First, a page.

Qualcomm’s patent licensing system is the root cause of much dispute. By targeting changes in it, Broadcom can win over antitrust regulators and Apple.
In a development pregnant with possibilities, a source familiar with the matter at hand has stated, Broadcom Ltd has hinted, as part of its $103 billion bid to acquire rival Qualcomm Inc, at the possibility of it making significant changes to Qualcomm’s patent licensing business, which is a major cash-cow but is also a source of bitter conflict with its key client Apple Inc as well as regulators.
Broadcom has provided very little details as to how it would go about bringing this dramatic changes.
So far, Qualcomm has squarely rejected Broadcom’s takeover bid saying, its offer price has undervalued the company and that the deal faces strong regulatory headwinds.
In fiscal year 2017, Qualcomm has reported $5.1 billion in pre-tax profits as coming from its patent licenses, this is nearly two and a half times more revenue than its $2.7 billion in pre-tax profits that it reported for the same period, last year.
With Broadcom’s CEO Hock Tan wanting to make significant changes to this model, it will have to very carefully pair the suggested changes with big cost cuts elsewhere; analysts see Qualcomm’s annual $5.5 billion research and development budget as a prime target.
As per a source, if Broadcom is successful in acquiring Qualcomm, it would have to maintain the economics of the licensing business by adjusting the pricing structure between the licensing and chip selling businesses. Further, it would also have to attempt to renegotiate contracts with major customers.
Broadcom is eager to appease to customers, such as Apple, whose support it will require to overcome antitrust hurdles.
While customers often look askance at consolidation among their suppliers, Broadcom has said it offers a possible solution to a conflict that has led to a regulatory crackdown, lawsuits with Apple and also has prompted others to cease paying licensing fees.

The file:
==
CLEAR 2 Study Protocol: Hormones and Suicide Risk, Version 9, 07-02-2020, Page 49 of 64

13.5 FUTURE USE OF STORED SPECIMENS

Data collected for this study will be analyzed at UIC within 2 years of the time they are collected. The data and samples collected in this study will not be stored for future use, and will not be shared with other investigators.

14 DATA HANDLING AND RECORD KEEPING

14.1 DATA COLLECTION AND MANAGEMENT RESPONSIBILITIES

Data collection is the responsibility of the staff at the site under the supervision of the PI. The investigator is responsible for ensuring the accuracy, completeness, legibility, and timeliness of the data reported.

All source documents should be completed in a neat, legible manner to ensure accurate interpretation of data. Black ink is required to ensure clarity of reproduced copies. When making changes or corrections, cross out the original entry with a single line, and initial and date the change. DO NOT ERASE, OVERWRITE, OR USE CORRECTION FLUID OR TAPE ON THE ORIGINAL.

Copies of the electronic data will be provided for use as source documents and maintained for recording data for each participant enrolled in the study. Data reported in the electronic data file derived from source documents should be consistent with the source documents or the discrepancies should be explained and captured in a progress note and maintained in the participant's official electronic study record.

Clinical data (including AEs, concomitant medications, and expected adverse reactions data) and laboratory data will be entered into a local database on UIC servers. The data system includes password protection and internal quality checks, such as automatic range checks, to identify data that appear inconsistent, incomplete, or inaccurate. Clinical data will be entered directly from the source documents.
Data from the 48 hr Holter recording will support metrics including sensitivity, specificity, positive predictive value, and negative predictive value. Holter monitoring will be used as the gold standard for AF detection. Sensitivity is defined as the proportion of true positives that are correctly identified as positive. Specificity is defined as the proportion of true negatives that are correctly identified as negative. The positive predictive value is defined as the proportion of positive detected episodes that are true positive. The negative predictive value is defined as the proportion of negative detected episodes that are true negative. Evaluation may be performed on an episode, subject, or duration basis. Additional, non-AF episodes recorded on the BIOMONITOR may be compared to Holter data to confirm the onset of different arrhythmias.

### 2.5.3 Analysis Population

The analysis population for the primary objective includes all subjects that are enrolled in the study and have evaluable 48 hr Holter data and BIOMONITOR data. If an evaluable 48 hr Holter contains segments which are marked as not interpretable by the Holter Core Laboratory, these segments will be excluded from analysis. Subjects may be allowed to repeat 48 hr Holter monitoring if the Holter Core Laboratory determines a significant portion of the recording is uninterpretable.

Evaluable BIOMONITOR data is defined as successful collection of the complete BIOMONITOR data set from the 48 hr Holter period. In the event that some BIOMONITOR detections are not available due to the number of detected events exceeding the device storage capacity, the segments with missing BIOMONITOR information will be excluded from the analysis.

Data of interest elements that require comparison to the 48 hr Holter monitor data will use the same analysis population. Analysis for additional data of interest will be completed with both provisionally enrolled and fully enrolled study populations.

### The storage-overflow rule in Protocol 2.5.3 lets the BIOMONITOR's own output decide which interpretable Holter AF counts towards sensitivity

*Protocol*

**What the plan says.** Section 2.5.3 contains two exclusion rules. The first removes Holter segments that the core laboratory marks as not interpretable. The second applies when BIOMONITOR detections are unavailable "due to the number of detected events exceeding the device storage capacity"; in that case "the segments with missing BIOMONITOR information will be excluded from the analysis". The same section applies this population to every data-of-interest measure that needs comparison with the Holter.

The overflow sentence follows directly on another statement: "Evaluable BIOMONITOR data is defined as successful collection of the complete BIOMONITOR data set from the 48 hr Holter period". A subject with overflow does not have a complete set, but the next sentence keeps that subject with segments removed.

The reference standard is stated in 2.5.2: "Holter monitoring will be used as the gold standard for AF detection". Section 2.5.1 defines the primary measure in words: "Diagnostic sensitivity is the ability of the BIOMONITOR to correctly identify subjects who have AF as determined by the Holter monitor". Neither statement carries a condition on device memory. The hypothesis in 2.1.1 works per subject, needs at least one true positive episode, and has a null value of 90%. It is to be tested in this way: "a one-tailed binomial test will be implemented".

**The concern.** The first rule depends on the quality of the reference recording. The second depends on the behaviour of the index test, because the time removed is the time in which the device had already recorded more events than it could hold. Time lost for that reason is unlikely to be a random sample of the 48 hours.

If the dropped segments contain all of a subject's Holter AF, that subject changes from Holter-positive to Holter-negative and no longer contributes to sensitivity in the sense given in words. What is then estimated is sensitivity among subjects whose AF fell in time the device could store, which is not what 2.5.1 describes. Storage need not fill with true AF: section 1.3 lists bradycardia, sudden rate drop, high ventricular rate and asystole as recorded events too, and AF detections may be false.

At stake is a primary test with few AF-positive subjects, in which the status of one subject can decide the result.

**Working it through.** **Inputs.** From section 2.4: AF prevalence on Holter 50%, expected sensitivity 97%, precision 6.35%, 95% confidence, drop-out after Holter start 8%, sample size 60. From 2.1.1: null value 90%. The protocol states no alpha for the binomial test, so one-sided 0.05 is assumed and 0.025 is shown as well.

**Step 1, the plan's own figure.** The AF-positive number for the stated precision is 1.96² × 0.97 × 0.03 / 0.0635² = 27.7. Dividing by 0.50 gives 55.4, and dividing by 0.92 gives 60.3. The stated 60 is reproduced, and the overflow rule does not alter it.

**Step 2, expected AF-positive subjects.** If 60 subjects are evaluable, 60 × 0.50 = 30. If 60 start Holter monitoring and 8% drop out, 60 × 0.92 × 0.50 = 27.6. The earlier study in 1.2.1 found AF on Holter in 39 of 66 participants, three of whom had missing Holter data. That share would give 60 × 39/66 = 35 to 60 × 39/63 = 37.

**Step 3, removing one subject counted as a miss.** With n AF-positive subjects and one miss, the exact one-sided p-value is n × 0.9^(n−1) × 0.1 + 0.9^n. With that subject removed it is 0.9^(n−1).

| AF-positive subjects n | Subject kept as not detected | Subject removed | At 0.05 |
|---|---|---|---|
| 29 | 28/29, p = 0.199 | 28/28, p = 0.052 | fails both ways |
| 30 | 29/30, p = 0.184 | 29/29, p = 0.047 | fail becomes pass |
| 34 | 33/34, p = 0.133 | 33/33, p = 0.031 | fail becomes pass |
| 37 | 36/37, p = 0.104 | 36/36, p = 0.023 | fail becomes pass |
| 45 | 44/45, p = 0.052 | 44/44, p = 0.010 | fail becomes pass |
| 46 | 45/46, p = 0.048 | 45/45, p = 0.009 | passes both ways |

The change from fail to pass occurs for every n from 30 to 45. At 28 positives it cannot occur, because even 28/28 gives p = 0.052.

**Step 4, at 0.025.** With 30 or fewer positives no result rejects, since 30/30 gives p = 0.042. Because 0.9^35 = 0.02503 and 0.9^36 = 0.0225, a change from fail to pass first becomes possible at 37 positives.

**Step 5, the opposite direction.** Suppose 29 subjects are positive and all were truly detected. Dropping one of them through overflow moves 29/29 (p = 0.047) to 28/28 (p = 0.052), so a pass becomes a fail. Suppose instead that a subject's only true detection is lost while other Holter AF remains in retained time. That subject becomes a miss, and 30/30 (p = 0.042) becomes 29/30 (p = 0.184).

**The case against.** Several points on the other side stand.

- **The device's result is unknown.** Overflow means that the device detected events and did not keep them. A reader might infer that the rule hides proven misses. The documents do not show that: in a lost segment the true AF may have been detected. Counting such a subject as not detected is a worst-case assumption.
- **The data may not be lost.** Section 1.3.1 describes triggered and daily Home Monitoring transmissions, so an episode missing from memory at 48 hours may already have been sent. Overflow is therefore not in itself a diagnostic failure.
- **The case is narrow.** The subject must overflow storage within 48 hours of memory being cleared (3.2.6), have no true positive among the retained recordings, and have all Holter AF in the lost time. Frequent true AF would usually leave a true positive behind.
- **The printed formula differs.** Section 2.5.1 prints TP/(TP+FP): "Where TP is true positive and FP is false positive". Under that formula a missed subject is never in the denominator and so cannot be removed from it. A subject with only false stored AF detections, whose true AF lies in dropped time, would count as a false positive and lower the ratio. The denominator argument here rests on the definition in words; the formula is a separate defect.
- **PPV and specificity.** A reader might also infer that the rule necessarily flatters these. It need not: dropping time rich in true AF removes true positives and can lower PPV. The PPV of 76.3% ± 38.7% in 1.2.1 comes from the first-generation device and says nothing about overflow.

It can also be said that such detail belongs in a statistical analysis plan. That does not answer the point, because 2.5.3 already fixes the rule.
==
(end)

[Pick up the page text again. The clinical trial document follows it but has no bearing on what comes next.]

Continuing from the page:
At the root of Qualcomm’s practice with Apple is its practice requiring mobile phone makers to pay a license fee on its intellectual property in addition to what they pay for its semiconductors.
Apple has labeled Qualcomm’s approach as “double dipping.” in its legal complaint..
Qualcomm has repeatedly rejected the notion that its patent practices are anticompetitive and maintains that its chip business and patent business are run separately.
Earlier in November, Broadcom had gone on the offensive when it said it believes regulators, around the world, will “welcome this deal as a solution to the double-dipping issue.”
Further, in an interview to Reuters earlier this month, Broadcom’s Tan stated, he believes his company “can be very constructive in resolving these issues and resetting relationships. We would not have embarked on this offer if we were not confident that our common key customers would not embrace it.”
According to analysts, in order to resolve Qualcomm’s licensing issues, Broadcom has three options in front of it: it can either spin-off or sell it, charge more for its chips using its patents as leverage or shift to a model that charges a flat rate as its fees.
While the simplest option of spinning off Qualcomm’s licensing division is alluring, its valuation would be hard to gauge. Revenues from this unit has declined from $7.9 billion in 2015 to $6.4 billion in Qualcomm’s fiscal 2017 due to Apple and other customers suspending their dues.
However, if Qualcomm’s licensing unit is not sold, it could be pursuaded to do away with its unpopular practice by charging a flat fee per device, said Karl Ackerman, an analyst with Cowen and Co, in a research note.
According to Stacy Rasgon, the path of least resistance is likely to be ending the practice of asking chip customers to pay licensing fees and instead charge them a little more for the chips themselves. Further, Broadcom could sign long-term supply agreements using Qualcomm’s patent portfolio as leverage.
Such a move could lower the overall prices for Qualcomm’s customers, including Apple.
“It’s a completely different model of how to run Qualcomm,” said Rasgon. “(Broadcom’s CEO Tan) is essentially saying, ‘You guys are wrong – the licensing revenue is never coming back’”.
Although Apple declined to comment, it has indicated that it is willing to settle its patent disputes for a reasonable price.
Earlier this year, Apple settled with Nokia Oyj and handed over a $2 billion upfront cash with undisclosed ongoing payments spread across several years.
Either way, Qualcomm will lose around $2.5 billion per year in royalty fees, from Apple alone, estimates Rasgon.